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Apistogramma sp. "Rio Malome"???

Contents:

  1. bounce: first time on list
    by Charles Ray <raychah/auburn.campus.mci.net> (Tue, 2 Feb 1999)
  2. A. sp. Rio Malomé
    by Mike & Diane Wise <apistowise/bewellnet.com> (Wed, 03 Feb 1999)
  3. A. sp. Rio Malomé
    by Marco Lacerda <marcolacerda/ax.apc.org> (Thu, 04 Feb 1999)
  4. A. sp. Malome - a possible answer
    by Mike & Diane Wise <apistowise/bewellnet.com> (Thu, 18 Mar 1999)
  5. A.sp.Malome-a possible answer
    by Marco Lacerda <marcolacerda/ax.apc.org> (Fri, 19 Mar 1999)
  6. A.sp.mamore
    by Mike & Diane Wise <apistowise/bewellnet.com> (Thu, 22 Jul 1999)

bounce: first time on list

by Charles Ray <raychah/auburn.campus.mci.net>
Date: Tue, 2 Feb 1999
To: apisto/majordomo.pobox.com


>From: "Vern Wensley" <vernwen@home.com>
>Date: Sat, 23 Jan 1999 12:35:56 -0800
>
>Hi everyone.I am new to the list.Hope to get lots of good information
>here.I
>am currently running 20 tanks of apistos.What I would like to find out
>is
>if
>anyone has heard the name,A.sp.rio malomé.I bought them at the local
>fish
>auction.They are not A.mamoré.I have some of them and they are a
>different
>fish.Any information anyone has would be of great help.I cant stand not
>knowing what my fish really are.I will sit down and write a detailed
>description when I find some time.Thanks .Vern
>vernwen@home.com
>
Vern, I also have this fish.  I posed a similar question to the group on
January 9th without any response other than asking if I didn't have sp. rio
mamore.  I bought 6 fish.  The fish are growing quickly, largest male is
1-1/2 inches, largest female 3/4.  I have had a successful spawn in soft
water with pH slightly less than 6. Female is raising brood of about 20 in
15 gallon tank with regular feedings of brine shrimp.  I have not yet been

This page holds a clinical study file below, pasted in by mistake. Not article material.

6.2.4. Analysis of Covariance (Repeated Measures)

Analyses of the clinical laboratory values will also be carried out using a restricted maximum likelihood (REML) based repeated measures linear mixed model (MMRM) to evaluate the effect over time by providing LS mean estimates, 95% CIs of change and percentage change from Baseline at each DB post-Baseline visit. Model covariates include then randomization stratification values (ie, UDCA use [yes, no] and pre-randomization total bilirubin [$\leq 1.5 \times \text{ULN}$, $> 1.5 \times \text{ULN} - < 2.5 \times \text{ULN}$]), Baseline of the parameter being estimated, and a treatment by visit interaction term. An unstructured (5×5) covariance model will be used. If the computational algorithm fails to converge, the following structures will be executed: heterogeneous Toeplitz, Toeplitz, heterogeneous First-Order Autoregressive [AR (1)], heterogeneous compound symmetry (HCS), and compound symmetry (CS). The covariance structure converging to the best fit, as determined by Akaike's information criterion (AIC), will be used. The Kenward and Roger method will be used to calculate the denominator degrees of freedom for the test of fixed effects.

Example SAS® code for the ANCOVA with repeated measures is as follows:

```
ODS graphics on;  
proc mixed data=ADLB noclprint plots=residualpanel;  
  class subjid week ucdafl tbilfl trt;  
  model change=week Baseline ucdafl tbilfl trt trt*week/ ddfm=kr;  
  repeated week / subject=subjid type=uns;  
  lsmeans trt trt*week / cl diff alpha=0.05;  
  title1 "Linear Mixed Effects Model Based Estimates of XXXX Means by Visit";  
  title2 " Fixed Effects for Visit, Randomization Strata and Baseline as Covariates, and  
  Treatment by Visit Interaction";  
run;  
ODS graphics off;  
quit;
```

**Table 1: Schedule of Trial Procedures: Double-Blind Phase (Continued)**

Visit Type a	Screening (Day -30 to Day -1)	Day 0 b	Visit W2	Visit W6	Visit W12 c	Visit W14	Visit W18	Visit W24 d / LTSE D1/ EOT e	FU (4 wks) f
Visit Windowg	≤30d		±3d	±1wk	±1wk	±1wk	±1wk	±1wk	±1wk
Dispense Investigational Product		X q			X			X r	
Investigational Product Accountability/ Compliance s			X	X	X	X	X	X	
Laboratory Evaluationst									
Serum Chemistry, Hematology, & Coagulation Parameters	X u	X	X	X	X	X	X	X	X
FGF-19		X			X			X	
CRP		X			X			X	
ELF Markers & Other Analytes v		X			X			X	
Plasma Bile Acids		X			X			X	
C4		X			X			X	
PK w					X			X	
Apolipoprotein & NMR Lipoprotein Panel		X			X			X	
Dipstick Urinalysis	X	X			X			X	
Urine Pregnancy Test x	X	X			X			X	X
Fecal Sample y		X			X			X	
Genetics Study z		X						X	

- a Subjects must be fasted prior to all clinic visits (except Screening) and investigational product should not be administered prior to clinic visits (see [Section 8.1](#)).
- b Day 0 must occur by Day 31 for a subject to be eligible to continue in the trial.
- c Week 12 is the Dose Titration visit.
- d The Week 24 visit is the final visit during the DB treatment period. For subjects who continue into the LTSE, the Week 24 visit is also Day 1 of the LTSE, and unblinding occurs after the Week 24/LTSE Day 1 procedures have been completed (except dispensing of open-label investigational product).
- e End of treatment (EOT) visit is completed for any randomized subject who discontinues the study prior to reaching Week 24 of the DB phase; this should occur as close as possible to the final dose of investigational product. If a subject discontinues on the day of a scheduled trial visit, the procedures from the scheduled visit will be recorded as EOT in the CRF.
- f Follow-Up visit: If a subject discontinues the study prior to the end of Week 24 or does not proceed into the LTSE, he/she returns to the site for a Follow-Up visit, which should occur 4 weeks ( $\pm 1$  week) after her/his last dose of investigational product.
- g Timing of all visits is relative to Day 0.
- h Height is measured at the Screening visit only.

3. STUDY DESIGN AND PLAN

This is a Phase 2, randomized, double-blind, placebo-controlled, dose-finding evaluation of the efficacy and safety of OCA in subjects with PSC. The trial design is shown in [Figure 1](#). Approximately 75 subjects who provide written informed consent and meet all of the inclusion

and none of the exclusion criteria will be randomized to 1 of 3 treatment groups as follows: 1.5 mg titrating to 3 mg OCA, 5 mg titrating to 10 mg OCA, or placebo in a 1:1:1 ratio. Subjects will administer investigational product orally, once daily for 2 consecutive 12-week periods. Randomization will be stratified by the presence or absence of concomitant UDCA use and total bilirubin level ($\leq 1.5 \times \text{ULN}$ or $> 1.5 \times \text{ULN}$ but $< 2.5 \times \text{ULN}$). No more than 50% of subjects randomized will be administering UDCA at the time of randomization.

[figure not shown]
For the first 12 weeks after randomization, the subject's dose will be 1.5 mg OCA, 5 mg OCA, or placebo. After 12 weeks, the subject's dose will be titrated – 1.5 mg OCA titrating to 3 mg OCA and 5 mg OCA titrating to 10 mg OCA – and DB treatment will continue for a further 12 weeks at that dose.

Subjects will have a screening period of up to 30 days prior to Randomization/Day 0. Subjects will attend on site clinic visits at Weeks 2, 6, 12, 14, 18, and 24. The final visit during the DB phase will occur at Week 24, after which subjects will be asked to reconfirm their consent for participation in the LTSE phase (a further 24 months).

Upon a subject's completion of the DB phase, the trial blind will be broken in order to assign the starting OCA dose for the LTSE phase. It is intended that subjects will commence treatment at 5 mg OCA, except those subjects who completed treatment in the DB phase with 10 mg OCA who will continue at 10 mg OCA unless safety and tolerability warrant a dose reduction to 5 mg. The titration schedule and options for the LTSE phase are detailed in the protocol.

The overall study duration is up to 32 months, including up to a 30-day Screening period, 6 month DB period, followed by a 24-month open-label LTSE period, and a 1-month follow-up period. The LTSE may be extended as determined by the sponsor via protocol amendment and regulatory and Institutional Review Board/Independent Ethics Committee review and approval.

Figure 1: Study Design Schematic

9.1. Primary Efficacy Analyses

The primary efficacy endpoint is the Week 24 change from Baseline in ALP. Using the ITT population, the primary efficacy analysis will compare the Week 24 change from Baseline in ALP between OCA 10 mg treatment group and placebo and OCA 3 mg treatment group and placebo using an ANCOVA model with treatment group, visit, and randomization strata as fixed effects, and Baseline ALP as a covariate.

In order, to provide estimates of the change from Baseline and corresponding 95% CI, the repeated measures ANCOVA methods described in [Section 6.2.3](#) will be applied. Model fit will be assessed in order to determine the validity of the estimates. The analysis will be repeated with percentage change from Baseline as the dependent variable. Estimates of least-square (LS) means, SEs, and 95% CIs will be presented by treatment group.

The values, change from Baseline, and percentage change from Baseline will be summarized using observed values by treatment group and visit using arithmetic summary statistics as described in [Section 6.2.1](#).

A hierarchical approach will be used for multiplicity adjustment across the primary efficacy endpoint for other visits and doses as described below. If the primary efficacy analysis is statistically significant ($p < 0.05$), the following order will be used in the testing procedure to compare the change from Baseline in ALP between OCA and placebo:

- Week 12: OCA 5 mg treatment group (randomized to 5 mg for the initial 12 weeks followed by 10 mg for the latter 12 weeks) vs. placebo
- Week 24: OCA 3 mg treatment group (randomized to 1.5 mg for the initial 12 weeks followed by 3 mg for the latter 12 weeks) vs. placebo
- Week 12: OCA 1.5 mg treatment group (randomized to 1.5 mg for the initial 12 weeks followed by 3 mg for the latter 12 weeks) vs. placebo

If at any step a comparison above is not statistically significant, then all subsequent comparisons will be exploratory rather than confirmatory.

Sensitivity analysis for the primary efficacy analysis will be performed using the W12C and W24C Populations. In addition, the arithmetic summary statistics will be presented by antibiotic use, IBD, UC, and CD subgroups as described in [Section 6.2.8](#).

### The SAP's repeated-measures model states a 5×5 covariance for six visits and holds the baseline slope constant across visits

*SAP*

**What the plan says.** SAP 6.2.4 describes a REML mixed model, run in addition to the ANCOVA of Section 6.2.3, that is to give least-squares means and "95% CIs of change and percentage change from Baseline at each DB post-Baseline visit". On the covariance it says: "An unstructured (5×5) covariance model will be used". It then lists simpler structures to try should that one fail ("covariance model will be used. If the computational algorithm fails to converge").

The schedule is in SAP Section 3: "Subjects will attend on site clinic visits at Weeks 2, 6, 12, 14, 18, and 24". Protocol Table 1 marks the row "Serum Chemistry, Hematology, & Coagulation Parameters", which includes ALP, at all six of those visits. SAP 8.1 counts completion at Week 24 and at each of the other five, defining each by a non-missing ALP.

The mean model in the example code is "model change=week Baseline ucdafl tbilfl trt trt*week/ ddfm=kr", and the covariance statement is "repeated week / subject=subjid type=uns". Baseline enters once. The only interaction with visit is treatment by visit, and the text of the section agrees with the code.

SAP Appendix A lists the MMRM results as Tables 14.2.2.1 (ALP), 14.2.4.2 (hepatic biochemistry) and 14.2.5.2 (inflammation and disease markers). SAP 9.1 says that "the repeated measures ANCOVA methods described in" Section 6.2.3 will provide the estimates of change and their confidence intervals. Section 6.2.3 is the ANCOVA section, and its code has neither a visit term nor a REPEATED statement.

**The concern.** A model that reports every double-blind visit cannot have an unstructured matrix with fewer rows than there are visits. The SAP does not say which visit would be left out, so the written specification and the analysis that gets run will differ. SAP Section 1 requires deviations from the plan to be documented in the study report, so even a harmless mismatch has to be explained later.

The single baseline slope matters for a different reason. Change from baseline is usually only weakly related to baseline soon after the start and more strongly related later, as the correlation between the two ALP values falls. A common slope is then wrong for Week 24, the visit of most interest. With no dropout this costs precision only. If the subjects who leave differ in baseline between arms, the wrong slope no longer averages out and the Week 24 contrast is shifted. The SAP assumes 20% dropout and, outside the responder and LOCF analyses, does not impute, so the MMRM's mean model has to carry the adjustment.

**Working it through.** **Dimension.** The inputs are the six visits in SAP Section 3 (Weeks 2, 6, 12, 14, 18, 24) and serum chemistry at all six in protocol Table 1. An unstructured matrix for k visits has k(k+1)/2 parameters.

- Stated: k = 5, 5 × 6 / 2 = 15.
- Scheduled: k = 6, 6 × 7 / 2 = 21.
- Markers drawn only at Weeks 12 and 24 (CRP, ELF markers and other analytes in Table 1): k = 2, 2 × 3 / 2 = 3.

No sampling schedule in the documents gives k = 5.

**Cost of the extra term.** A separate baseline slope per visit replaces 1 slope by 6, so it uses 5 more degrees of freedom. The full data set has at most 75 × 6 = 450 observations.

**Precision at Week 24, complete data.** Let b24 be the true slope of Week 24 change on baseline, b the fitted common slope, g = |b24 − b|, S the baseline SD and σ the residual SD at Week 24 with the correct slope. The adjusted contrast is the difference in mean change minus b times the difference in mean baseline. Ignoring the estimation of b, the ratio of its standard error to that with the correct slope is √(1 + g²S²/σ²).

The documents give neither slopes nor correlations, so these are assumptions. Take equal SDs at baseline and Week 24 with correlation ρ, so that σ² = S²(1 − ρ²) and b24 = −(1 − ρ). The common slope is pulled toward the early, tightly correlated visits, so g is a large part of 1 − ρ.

impressed with colors.  Male is showing red color to rounded tail. Other
than that not much color, at least not yet.  There is a distinct spot on
base of caudal fin. Males typically show a distinct lateral band that ends
some distance prior to caudal spot.  No evidence of any other patterns on
body except hint of a line of spots along base of dorsal fin (dorsal
blotches in Mayland & Bork). Breeding male shows little or no evidence of
either marking and caudal spot is much subdued.  There does seem to be some
evidence of blue body color.  Female does tolerate male in relatively close
proximity to fry (3") and when female leaves to chase conspecifics in tank
male seems to assume protective stance immediately above fry.  This
spawning surprised me and the tank is supplied with large number of beech
leaves into which conspecifics have retreated.  These fish seem especially
intolerant of conspecifics, female will race the length of the tank to
attack a conspecific that allows itself to be visible.  I would like more
information as well, which species group does it belong with, does male
develop more color with age, how large do they grow, from where do they
originate.  Maybe Mike Wise can check his Xmas map of South America to see
if he can find Rio Malome.  I also called the seller who wasn't sure if
spelling might be Rio Malowe.

Charles Ray

Still waiting on my Apisto-Gram




A. sp. Rio Malomé

by Mike & Diane Wise <apistowise/bewellnet.com>
Date: Wed, 03 Feb 1999
To: apisto/majordomo.pobox.com

Charles & Vern,

I think you have a new species here that's not been published anywhere. I even
asked Marco Lacerda about the Rio Malomé. The spelling is more like Portuguese
(Brazil) than Spanish (rest of South America) so I went to a native Brazilian.
Here is what he wrote:

Mike Wise wrote:

> Have you ever heard of the Rio Malomé? A couple of people have
> gotten a fish called Apistogramma sp. Rio Malomé (or just Malomé). ...

Marco Lacerda wrote: